Researchers from MIT's Computer Science and Artificial Intelligence Laboratory (CSAIL) and Institute of Medical Engineering and Science (IMES) say that they've gotten closer to a potential solution: an artificially intelligent, wearable system that can predict if a conversation is happy, sad, or neutral based on a person's speech patterns and vitals. As a participant tells a story, the system can analyze audio, text transcriptions, and physiological signals to determine the overall tone of the story with 83 percent accuracy. The system also captured audio data and text transcripts to analyze the speaker's tone, pitch, energy, and vocabulary. "The team's usage of consumer market devices for collecting physiological data and speech data shows how close we are to having such tools in everyday devices," says Björn Schuller, professor and chair of Complex and Intelligent Systems at the University of Passau in Germany, who was not involved in the research.


This AI Can Diagnose a Rare Eye Condition as Well as a Human Doctor

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To this end, a group of Chinese ophthalmologists and computer scientists has demonstrated a machine learning algorithm for identifying congenital cataracts, a rare eye disease that's nonetheless responsible for some 10 percent of all vision loss in children worldwide. The algorithm is based on convolutional neural networks (CNNs), a class of machine learning models that attempts to imitate the neural processing that occurs in the visual cortex of animals. CNNs are widely used for visual recognition tasks but also other domains, like playing Go, natural language processing, and drug discovery. It only started to falter when tasked with making decisions about follow-up care, where the network registered a relatively large number of false positives.


Genetic algorithms for feature selection in Data Analytics

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Here the function to optimize is the generalization performance of the predictive model, represented by the error on a selection data set. The fist step is to create and initialize the individuals in the population As the genetic algorithm is an stochastic optimization method, the genes of the individuals are usually initialized at random. To evaluate the fitness, we need to train the predictive model with the training data, and then evaluate its selection error with the selection data. Once the selection operator has chosen half of the population, the crossover operator recombines the selected individuals to generate a new population.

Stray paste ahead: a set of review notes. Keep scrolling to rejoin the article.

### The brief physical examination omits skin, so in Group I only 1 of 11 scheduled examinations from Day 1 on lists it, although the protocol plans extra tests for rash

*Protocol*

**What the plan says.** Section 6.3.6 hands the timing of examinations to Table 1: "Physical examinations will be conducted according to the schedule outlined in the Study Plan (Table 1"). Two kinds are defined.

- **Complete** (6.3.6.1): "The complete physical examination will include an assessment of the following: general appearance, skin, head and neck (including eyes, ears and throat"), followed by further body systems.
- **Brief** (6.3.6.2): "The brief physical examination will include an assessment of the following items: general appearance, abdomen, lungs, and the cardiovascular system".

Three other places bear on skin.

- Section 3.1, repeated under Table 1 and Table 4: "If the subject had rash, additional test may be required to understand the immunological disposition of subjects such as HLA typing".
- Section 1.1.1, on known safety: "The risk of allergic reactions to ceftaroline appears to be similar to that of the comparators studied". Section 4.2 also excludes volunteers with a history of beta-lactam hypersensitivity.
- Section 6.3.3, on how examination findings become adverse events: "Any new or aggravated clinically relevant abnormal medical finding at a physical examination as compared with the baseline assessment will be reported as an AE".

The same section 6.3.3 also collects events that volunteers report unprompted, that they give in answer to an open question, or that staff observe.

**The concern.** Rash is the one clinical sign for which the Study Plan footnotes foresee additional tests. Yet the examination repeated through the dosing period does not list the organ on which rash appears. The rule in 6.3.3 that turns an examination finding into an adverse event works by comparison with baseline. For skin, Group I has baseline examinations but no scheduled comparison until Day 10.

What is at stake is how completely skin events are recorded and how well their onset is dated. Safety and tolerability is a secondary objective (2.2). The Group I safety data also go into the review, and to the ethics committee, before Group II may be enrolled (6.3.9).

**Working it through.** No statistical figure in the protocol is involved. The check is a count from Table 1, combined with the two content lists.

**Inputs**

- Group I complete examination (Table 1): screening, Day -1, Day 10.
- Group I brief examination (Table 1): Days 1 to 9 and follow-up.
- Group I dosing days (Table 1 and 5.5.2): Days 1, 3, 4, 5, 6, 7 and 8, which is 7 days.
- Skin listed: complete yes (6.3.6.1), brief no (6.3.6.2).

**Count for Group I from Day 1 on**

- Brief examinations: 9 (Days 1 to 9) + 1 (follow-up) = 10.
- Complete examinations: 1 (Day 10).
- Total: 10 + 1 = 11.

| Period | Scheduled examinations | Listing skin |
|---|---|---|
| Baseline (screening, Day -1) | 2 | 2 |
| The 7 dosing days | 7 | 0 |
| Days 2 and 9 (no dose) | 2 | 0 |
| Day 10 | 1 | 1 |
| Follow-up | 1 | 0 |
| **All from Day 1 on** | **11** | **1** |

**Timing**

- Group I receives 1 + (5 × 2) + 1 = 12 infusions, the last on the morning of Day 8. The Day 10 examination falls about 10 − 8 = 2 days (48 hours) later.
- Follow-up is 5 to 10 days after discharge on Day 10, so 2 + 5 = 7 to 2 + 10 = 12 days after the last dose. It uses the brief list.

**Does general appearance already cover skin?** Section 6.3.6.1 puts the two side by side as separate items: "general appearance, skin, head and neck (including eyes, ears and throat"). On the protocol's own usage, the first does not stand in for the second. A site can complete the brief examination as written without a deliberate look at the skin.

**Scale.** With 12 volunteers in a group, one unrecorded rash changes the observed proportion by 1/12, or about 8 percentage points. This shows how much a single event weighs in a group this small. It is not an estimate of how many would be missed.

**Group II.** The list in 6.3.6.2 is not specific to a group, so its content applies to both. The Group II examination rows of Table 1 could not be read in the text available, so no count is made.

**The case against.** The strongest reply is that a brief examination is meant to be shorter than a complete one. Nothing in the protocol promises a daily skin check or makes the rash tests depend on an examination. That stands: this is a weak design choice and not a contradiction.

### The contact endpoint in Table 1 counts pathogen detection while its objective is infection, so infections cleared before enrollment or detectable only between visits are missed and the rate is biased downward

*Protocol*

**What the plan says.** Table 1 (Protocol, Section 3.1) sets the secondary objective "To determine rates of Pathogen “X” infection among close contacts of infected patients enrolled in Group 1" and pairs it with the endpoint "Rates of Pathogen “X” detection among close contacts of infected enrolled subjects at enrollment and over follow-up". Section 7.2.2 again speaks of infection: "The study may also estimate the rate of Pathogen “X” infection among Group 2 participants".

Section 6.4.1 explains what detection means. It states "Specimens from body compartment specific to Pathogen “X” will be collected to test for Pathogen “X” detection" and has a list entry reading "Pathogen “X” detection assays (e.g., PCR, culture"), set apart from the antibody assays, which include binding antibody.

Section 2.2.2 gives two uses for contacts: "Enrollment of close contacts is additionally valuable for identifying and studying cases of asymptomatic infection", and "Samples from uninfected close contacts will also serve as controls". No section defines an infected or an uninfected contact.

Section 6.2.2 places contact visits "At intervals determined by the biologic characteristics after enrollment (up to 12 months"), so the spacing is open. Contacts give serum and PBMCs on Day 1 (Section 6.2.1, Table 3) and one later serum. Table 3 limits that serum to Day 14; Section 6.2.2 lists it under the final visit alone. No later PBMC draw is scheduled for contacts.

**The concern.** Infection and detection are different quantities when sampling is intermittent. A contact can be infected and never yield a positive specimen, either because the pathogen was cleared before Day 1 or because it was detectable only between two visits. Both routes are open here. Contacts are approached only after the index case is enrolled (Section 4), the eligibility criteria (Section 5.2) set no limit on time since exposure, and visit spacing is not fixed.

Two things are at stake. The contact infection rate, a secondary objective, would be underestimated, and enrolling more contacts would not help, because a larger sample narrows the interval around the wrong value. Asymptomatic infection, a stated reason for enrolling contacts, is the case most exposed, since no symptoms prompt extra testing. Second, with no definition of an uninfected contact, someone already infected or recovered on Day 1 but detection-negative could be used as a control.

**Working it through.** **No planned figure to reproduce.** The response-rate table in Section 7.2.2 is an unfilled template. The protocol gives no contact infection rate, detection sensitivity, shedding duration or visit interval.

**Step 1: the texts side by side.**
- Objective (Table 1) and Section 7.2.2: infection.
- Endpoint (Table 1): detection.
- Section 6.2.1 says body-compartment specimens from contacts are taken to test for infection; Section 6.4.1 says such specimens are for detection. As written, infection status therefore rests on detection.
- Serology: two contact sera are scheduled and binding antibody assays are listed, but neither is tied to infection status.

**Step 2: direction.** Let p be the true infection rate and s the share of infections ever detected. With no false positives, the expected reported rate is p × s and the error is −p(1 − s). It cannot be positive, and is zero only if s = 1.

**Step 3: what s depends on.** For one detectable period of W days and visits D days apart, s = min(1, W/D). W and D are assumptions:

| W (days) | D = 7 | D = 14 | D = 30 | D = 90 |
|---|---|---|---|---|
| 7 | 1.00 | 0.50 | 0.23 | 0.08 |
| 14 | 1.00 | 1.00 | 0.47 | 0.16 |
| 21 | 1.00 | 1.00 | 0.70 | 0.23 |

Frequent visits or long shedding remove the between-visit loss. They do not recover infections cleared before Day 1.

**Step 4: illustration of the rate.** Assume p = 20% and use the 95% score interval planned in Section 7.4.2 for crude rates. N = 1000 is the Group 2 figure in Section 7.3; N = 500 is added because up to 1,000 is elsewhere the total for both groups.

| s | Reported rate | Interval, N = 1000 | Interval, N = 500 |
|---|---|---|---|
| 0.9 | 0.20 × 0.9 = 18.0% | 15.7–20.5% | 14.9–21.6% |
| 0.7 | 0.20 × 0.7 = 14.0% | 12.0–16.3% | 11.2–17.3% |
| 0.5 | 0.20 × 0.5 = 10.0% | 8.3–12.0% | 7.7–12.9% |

Artificial intelligence used to identify skin cancer Stanford News

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Computer scientists at Stanford have created an artificially intelligent diagnosis algorithm for skin cancer that matched the performance of board-certified dermatologists. During testing, the researchers used only high-quality, biopsy-confirmed images provided by the University of Edinburgh and the International Skin Imaging Collaboration Project that represented the most common and deadliest skin cancers – malignant carcinomas and malignant melanomas. The algorithm's performance was measured through the creation of a sensitivity-specificity curve, where sensitivity represented its ability to correctly identify malignant lesions and specificity represented its ability to correctly identify benign lesions. "Advances in computer-aided classification of benign versus malignant skin lesions could greatly assist dermatologists in improved diagnosis for challenging lesions and provide better management options for patients," said Susan Swetter, professor of dermatology and director of the Pigmented Lesion and Melanoma Program at the Stanford Cancer Institute, and co-author of the paper.


Deep learning algorithm does as well as dermatologists in identifying skin cancer

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In its diagnoses of skin lesions, which represented the most common and deadliest skin cancers, the algorithm matched the performance of dermatologists. During testing, the researchers used only high-quality, biopsy-confirmed images provided by the University of Edinburgh and the International Skin Imaging Collaboration Project that represented the most common and deadliest skin cancers--malignant carcinomas and malignant melanomas. The algorithm's performance was measured through the creation of a sensitivity-specificity curve, where sensitivity represented its ability to correctly identify malignant lesions and specificity represented its ability to correctly identify benign lesions. "Advances in computer-aided classification of benign versus malignant skin lesions could greatly assist dermatologists in improved diagnosis for challenging lesions and provide better management options for patients," said Susan Swetter, professor of dermatology and director of the Pigmented Lesion and Melanoma Program at the Stanford Cancer Institute, and co-author of the paper.